AuthorPublishing yearSubject
Fred Saunders

Research linked to the Baltic region and Eastern Europe

Yes
2015

School/Centre

School of Natural Sciences, Technology and Environmental Studies
Environmental Science

Research area for doctoral studies

Environmental Studies

Huddinge : Södertörns högskola, 2015. (Working Paper ; 2015:1)

The literature on governance of socio-ecological systems has been growing fast during the last one or two decades. However, sound theoretical underpinnings to these systems have not been sufficiently articulated and tied to existing theory, it is argued in this working paper. To address this shortcoming, this paper aims to elaborate on how the theoretical constructs  problem structure, collective choice theory and adaptive governance can be brought together to form a coherent analytical framework for analyzing trans-boundary environmental problems in marine settings. The argument that collective action problematiques may inhibit successful adaptation to environmental change among sovereign states is fundamental to this model. Given that governments tend to prefer national coping strategies where expected national rather than joint benefits are maximized, mutually beneficial cooperation often does not evolve and regional adaptation turn out piecemeal. It is concluded that in order to improve trans-national environmental governance, a better understanding of underlying drivers and countries’ incentives to take action is a necessary prerequisite.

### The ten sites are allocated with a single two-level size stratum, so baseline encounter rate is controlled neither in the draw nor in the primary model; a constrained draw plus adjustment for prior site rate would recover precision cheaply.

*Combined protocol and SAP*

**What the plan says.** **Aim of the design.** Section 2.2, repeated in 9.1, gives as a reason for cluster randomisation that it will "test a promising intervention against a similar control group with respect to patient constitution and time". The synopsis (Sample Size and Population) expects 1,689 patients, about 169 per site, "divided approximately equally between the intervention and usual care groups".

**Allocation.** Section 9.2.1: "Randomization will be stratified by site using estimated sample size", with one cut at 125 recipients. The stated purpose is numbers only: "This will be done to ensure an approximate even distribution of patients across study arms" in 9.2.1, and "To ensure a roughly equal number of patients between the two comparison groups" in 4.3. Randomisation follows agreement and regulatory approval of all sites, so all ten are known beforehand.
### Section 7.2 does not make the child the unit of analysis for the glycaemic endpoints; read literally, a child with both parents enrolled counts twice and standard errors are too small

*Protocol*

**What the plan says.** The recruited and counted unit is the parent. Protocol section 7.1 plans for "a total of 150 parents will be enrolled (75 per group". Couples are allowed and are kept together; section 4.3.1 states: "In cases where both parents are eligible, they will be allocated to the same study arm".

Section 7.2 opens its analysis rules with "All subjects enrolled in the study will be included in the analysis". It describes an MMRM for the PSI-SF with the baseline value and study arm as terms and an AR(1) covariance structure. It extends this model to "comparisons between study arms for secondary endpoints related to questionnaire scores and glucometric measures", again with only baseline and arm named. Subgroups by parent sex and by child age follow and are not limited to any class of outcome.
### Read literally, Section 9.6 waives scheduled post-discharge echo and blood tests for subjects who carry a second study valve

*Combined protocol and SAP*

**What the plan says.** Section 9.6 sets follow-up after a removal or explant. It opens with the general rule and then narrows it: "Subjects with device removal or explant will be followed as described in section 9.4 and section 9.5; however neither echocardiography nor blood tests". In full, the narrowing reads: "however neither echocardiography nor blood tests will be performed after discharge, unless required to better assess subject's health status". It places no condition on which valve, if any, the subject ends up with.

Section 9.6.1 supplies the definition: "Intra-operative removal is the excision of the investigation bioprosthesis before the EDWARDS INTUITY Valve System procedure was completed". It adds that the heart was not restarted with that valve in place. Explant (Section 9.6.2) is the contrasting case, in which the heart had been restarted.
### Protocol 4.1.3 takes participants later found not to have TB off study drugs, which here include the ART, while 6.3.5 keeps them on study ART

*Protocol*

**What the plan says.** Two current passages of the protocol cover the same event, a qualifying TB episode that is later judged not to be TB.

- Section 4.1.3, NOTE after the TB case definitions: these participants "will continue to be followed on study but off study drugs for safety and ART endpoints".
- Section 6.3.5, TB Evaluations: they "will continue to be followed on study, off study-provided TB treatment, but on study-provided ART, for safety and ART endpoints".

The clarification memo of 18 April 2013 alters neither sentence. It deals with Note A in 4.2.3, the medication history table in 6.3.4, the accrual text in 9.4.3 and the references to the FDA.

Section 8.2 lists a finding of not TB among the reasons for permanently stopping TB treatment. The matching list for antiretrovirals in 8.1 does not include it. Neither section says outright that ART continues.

AuthorPublishing yearSubject
Björn Hassler

Research linked to the Baltic region and Eastern Europe

Yes
2015

School/Centre

School of Natural Sciences, Technology and Environmental Studies
Environmental Science

Research area for doctoral studies

-

Status

Started

Project Manager

Björn Hassler
Professor, Professor
School of Natural Science, Technology and Environmental Studies

People linked to the project

Fred Saunders
Postdoctoral Research Fellow
School of Natural Science, Technology and Environmental Studies

Michael Gilek
Professor, Professor
School of Natural Science, Technology and Environmental Studies

Sofia Norling
Research Officer, PhD
University Support Services

Mikael Karlsson

More information

Project start: 2013
Project end: 2016

Financier: Östersjöstiftelsen

Research linked to the Baltic Sea region and Eastern Europe: Yes

Information på svenska

Subjects to which the project is linked

School/centre to which the project is linked

Research area for doctoral studies to which the project is linked